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Grist Creek owns property in Mendocino County on which it has aggregate and asphalt processing operations. The County Air Quality Management District approved a permit to construct a “Crumb Rubber Heating and Blending Unit” for the production of rubberized asphalt, on the property. The District Hearing Board’s four members who considered an appeal split evenly on their vote; the Board stated no further action would be taken, leaving the permit in place. Oponents filed a petition for writ of administrative mandate, claiming that Grist Creek should have conducted an environmental review and that the District and Hearing Board violated the California Environmental Quality Act (CEQA, Pub. Resources Code, 21000) and District regulations by failing to require one. The trial court dismissed the action against the Board with leave to amend, finding the tie vote was not a decision, so there was nothing to review. The court of appeals reversed. The Board’s tie vote, in this context, resulted in the denial of the administrative appeal, subject to judicial review. View "Grist Creek Aggregates, LLC v. Superior Court" on Justia Law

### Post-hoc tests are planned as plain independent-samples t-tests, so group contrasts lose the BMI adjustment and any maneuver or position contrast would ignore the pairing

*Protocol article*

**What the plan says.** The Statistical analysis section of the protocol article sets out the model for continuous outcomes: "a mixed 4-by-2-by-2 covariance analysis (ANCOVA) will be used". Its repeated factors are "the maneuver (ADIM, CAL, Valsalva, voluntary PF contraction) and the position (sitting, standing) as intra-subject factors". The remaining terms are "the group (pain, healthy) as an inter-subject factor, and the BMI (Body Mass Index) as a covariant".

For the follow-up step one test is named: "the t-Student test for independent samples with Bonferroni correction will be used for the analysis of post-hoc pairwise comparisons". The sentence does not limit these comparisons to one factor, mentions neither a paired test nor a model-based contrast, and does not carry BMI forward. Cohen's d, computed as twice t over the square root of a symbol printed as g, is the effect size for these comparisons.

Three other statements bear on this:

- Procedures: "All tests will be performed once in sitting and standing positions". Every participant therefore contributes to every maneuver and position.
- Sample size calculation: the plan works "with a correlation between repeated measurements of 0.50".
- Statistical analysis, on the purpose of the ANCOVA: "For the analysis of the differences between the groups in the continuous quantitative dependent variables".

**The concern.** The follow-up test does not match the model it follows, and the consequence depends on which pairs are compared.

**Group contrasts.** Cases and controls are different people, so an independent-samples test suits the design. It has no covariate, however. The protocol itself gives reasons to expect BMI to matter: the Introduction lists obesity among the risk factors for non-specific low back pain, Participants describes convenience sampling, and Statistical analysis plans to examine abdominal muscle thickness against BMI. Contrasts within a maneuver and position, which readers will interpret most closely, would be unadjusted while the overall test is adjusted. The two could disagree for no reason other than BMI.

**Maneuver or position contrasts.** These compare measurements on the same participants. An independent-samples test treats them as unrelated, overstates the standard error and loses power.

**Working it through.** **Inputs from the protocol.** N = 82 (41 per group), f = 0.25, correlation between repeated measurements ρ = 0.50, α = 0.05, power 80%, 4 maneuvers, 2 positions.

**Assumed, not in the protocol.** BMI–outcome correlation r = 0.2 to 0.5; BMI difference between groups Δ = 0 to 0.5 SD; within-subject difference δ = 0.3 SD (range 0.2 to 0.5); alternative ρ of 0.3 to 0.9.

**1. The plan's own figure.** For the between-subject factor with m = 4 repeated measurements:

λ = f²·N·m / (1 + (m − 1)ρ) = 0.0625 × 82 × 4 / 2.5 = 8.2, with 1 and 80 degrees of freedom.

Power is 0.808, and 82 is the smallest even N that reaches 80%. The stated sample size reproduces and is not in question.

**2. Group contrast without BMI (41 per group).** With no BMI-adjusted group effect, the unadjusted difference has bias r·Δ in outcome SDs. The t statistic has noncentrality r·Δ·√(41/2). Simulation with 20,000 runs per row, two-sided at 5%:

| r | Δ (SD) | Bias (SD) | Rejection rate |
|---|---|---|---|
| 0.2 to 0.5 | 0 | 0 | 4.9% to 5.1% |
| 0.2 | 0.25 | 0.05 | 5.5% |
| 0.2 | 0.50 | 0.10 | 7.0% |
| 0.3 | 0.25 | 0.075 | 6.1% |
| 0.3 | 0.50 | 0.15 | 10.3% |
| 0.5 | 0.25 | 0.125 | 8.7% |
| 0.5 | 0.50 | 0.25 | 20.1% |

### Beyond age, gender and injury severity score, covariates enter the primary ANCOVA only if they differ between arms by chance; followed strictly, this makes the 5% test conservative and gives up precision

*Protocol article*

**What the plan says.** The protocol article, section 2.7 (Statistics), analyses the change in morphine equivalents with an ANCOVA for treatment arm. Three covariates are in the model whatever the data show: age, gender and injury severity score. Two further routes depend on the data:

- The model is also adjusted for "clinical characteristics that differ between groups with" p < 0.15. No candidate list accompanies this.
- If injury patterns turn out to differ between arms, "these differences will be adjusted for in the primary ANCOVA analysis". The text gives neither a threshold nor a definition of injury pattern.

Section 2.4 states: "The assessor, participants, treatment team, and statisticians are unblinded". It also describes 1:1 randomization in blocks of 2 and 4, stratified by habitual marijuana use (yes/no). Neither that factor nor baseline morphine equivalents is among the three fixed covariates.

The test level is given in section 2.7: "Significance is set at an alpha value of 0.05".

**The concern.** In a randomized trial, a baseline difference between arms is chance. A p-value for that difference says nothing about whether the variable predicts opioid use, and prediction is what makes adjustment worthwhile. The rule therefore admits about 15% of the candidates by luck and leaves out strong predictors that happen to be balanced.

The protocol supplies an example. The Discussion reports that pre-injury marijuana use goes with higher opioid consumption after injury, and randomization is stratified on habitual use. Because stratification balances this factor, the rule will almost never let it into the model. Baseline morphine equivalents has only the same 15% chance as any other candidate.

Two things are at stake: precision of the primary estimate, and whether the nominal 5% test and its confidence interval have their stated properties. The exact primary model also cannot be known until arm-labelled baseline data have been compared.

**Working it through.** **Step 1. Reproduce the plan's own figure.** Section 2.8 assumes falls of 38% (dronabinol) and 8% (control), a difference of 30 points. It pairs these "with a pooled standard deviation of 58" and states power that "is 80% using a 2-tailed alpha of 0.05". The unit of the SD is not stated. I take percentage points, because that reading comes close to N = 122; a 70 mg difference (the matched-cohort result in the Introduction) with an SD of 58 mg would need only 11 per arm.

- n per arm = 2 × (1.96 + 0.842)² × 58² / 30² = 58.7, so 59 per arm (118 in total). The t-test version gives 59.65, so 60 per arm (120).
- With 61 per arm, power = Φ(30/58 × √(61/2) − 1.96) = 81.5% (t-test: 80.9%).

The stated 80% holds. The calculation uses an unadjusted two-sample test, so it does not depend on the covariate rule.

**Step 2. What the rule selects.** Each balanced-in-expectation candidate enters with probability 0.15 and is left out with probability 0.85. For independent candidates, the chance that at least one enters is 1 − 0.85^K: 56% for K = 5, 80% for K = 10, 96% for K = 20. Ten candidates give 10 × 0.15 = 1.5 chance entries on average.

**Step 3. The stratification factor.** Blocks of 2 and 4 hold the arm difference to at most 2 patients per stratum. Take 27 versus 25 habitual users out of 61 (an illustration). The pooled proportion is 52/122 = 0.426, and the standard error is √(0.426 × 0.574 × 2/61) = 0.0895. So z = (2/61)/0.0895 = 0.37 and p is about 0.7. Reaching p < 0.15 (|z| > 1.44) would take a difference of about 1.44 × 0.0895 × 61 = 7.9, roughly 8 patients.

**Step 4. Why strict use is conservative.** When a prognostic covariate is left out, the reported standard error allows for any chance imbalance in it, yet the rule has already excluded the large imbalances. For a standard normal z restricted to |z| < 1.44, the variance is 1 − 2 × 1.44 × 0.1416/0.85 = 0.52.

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The Cobbs borrowed $10,229,250 from Citizens Business Bank. The note was secured by a deed of trust on a parcel of commercial real property in Rancho Cucamonga. Years later, the Cobbs obtained a second loan from Citizens Business Bank, which was secured by a second deed of trust on the same property. Black Sky Capital purchased both notes from Citizens Business Bank. After the Cobbs defaulted on the senior loan, Black Sky opted to conduct a trustee’s sale under the senior deed of trust. It acquired the property after the Cobbs defaulted on the junior loan. Black Sky filed the suit seeking to recover the amount still owed on the junior note. The Cobbs moved for summary judgment, pertinent here, relying on section 580d. They contended that the monetary judgment would be a deficiency judgment, which is prohibited by section 580d. The trial court granted the Cobbs’ motion and entered judgment for them. Black Sky appealed, contending that the caselaw used as grounds for the Cobbs' motion and trial court's judgment erroneously expanded section 580d, based on an incorrect reading of Roseleaf Corp. v. Chierighino (1963) 59 Cal.2d 35 (Roseleaf). Black Sky contended that section 580d, by its express terms, did not apply here. It maintained that it was a “sold-out junior” lienholder within the meaning of Roseleaf, and that it had the right to seek a judgment for the balance owed on the junior note. The Court of Appeal agreed that section 580d did not apply under the circumstances of this case. Accordingly, the Court reversed the judgment. View "Black Sky Capital v. Cobb" on Justia Law